Author: Amelia Hill
Sidharth Vijay couldn’t afford to celebrate the first birthday of his youngest daughter this year: he couldn’t buy the UK-born child even the smallest present. Earlier this week, when the sun was shining, he didn’t have enough money to buy either of his children an ice-cream.
Vijay (not his real name) is a specialist computer programmer, a profession on the government’s list of shortage occupations. Since his arrival in the UK in 2011, he has never earned less than £50,000 or worked fewer than two jobs; he has been employed full-time by companies including Toshiba while running his own IT consultancy company.
Since September 2017, however, Vijay has been forbidden by the government to work because of a legal tax amendment he made to his records in 2014. Having spent about £15,000 in legal costs and Home Office fees, he is now close to destitution.
“We’re barely surviving,” he said. “I can barely take care of the basic needs of my wife and children. My older daughter was in her school playground recently with children playing with Lego. I had the humiliation of hearing her tell them how much she loves Lego but can’t have any, because I don’t have the money to buy them any toys. It tore me apart.”
Vijay’s case is significant because he amended his tax returns within the 12-month period which the HM Revenue & Customs states in its own manual is the right of every taxpayer. Despite his amendment being made in time, however, he has been refused indefinite leave to remain (ILR) by the Home Office under paragraph 322(5) of immigration law.
“The Home Office has overridden the legal right granted to me by the HMRC, by using my in-time amendment to deport me under a rule designed to tackle criminals and those judged to be a threat to national security,” he said.
The controversial paragraph 322(5) comes with devastating conditions. Applicants immediately become ineligible for any other UK visa and are banned from returning to the UK for 10 years. Many are given just 14 days to leave the UK with their families after having lived here for decades, while others are allowed to stay and fight their cases but not to work, rent or use the NHS.
In addition, people deported under the terrorism-associated paragraph will have that permanently marked on their passports, making it highly unlikely they will ever get a visa to visit or work anywhere else in the world.
The Home Office’s own internal guidance to caseworkers specifies that section 322(5) should only be triggered in cases involving “criminality, a threat to national security, war crimes or travel bans”. But the discretionary section allows the Home Office to refuse an applicant by inferring that their “character and conduct” make them undesirable to be allowed to live in the UK.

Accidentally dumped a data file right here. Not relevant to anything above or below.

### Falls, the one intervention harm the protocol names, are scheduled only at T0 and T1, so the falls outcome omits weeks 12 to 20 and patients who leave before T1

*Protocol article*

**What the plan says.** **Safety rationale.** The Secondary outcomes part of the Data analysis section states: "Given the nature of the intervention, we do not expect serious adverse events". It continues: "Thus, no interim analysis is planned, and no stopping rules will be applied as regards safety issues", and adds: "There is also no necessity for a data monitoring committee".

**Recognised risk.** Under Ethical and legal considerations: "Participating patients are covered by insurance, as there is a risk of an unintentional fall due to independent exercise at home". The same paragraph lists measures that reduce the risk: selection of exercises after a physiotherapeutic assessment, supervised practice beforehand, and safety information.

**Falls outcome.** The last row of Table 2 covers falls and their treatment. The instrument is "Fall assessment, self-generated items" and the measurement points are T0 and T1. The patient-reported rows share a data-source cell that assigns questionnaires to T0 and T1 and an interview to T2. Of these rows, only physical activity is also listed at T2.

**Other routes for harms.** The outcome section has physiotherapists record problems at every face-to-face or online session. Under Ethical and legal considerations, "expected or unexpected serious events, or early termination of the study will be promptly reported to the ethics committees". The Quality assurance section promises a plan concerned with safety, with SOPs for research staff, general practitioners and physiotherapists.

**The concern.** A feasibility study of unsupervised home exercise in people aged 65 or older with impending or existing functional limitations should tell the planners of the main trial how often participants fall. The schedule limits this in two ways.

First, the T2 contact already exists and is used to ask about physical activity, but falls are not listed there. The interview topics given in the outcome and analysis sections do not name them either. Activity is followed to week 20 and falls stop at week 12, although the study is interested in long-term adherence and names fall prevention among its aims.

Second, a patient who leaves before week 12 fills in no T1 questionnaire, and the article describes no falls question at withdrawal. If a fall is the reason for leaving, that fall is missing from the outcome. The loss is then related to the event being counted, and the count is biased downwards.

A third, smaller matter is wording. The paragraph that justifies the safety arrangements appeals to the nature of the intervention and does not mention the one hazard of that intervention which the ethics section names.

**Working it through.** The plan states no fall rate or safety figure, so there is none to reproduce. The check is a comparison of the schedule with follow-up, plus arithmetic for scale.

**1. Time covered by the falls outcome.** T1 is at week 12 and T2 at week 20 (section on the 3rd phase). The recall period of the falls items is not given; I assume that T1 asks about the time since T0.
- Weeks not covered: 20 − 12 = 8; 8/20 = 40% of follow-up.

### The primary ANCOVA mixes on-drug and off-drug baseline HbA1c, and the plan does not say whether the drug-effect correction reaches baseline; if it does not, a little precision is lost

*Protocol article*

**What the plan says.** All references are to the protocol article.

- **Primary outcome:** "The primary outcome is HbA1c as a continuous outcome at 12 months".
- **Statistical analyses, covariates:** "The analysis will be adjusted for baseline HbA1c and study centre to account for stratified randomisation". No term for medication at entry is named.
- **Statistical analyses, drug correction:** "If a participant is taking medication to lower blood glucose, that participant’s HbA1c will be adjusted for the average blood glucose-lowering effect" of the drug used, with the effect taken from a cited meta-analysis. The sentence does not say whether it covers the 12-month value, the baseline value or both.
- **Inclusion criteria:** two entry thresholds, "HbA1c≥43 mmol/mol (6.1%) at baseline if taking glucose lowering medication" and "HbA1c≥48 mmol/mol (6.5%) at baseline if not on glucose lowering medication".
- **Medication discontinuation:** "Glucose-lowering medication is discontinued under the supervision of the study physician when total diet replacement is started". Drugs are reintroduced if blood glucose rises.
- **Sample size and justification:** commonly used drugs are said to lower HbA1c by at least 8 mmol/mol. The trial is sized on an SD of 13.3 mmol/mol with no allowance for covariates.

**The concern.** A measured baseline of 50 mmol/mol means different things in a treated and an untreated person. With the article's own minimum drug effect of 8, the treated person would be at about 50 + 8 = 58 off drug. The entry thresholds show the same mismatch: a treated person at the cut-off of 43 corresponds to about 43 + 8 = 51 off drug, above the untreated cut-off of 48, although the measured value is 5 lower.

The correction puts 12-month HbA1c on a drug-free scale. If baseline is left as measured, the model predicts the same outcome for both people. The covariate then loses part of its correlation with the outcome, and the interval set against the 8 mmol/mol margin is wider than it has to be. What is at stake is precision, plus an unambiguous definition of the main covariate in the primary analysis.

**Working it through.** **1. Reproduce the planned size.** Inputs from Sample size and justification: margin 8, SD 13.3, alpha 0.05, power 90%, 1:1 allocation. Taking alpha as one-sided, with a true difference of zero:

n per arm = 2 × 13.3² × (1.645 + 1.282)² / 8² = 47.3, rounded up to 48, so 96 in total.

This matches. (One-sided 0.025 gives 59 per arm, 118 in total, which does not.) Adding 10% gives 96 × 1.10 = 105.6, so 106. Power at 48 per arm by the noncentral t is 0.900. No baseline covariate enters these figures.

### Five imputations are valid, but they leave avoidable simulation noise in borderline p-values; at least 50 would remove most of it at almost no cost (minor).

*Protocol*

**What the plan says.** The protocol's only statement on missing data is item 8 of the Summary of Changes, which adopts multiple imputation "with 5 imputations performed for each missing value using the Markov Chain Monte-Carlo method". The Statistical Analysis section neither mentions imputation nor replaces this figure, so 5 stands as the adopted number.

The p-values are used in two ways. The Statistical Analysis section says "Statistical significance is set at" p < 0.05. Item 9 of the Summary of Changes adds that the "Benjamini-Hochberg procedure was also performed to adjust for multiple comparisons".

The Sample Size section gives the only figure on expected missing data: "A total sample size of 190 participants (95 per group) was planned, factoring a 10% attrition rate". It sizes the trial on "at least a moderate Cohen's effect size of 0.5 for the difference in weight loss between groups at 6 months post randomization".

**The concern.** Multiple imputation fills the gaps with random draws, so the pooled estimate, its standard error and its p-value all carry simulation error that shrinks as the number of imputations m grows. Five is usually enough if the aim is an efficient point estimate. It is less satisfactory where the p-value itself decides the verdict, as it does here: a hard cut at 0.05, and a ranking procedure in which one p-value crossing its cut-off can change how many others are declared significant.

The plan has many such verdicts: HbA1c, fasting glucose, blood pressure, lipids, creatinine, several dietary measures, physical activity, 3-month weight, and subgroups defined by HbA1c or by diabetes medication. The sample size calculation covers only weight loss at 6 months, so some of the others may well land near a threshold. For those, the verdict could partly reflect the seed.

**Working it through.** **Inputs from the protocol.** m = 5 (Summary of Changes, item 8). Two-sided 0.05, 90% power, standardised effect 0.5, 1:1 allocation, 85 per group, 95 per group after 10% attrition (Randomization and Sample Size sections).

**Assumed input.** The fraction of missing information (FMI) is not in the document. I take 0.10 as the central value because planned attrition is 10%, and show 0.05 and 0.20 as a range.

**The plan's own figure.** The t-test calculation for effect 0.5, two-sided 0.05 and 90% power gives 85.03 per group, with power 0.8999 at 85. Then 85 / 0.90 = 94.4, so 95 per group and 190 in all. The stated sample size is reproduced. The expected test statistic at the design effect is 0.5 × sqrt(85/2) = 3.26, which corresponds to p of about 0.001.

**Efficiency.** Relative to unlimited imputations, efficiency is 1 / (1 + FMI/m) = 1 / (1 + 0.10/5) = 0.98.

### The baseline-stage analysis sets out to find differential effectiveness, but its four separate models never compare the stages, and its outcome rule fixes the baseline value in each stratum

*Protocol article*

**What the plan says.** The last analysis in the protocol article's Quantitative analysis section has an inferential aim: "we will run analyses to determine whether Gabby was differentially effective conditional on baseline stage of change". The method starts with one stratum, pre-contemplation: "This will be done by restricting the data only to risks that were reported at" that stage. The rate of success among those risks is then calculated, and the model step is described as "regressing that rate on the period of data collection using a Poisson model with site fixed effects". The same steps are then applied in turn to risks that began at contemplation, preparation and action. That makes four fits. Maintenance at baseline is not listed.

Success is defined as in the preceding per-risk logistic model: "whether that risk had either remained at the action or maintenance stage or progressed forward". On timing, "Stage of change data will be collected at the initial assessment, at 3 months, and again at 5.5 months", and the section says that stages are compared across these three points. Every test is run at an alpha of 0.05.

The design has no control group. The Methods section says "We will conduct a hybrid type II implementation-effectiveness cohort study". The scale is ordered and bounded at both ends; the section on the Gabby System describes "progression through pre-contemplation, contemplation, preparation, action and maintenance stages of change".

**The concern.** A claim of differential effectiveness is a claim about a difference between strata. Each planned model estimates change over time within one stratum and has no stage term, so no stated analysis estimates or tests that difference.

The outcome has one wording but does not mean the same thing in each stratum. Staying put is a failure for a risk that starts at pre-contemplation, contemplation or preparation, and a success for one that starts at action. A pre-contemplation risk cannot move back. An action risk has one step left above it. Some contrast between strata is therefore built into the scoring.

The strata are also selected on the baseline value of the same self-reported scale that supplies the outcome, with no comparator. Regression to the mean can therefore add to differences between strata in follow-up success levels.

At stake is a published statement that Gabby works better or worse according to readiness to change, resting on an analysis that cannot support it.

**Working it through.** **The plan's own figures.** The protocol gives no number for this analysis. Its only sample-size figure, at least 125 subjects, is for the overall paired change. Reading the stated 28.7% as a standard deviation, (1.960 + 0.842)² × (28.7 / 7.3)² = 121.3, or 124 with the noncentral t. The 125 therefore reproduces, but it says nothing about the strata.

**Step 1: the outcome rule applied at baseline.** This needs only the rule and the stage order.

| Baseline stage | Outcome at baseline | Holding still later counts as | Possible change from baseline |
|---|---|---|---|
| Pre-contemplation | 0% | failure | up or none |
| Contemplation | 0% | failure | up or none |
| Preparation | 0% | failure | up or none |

In 2014, Vijay was sent a 2012-13 tax calculation by HMRC. Realising it contained an accounting error which meant he owed the tax authority about £4,000, he contacted them and paid the sum. This was done within the window which the HMRC says it allows in its self-assessment manual: “Just as HMRC has the right to repair an obvious error or mistake on the return, the taxpayer has the right to amend it, within 12 months of the statutory filing date,” the manual states.
Vijay was, however, anxious about the amendment and wrote to HMRC. In its response of April 2018, it replied: “I can confirm that you made amendment to your 2012-13 return within the 12-month window that HMRC requires, and that you followed HMRC guidelines, so HMRC wouldn’t charge you any penalties, also all payments were received on time, so again no penalties would have become due.”
Vijay said:“If parliamentary legislation grants me a right and the HMRC – which is a statutory body – honours it, then isn’t it true and obvious that Home office should acknowledge and abide by it too?”
Vijay also queries the legality of the Home Office’s use of paragraph 322(5) in his case. “If you look at the immigration directorate instructions, it clearly says that ‘a person may be refused under this paragraph if it seems right to do so for the public good’,” he said. “It goes on to clearly equate the public good with national security, to highlight that the offence has to be of that severity. How is using my legal right to complete an in-time tax return an offence on a par with being a threat to national security?”
To try to make sense of his refusal, Vijay applied for his caseworker notes. Seen by the Guardian, these show he was found to be “credible” and that his refusal in February 2018 under 322(5) was entirely triggered by figures obtained from the SA02 tax documents submitted by the applicant.
But Vijay said he had never submitted a SA02 document. He could not have because SA02 forms are only issued when a tax amendment has been made late, which his was not.
Vijay contacted the HMRC to be certain that he had not made an error and received a letter, which stated: “I can confirm, as discussed today, there has been no out-of-time adjustment to any of your previous years liabilities and therefore no issue of a SA02 at any point.”
Vijay is also perturbed by a letter from the Home Office, from August 2017, which refers to an interview they state he attended and again refers him giving them an SA02 form. “I never attended an interview with the Home Office,” he said.
“In a couple of months, I will be forced to either sell the house or bank will repossess it. My life has been completely destroyed. Every time I try to sleep, the bleak future of my children flash in front of me.”
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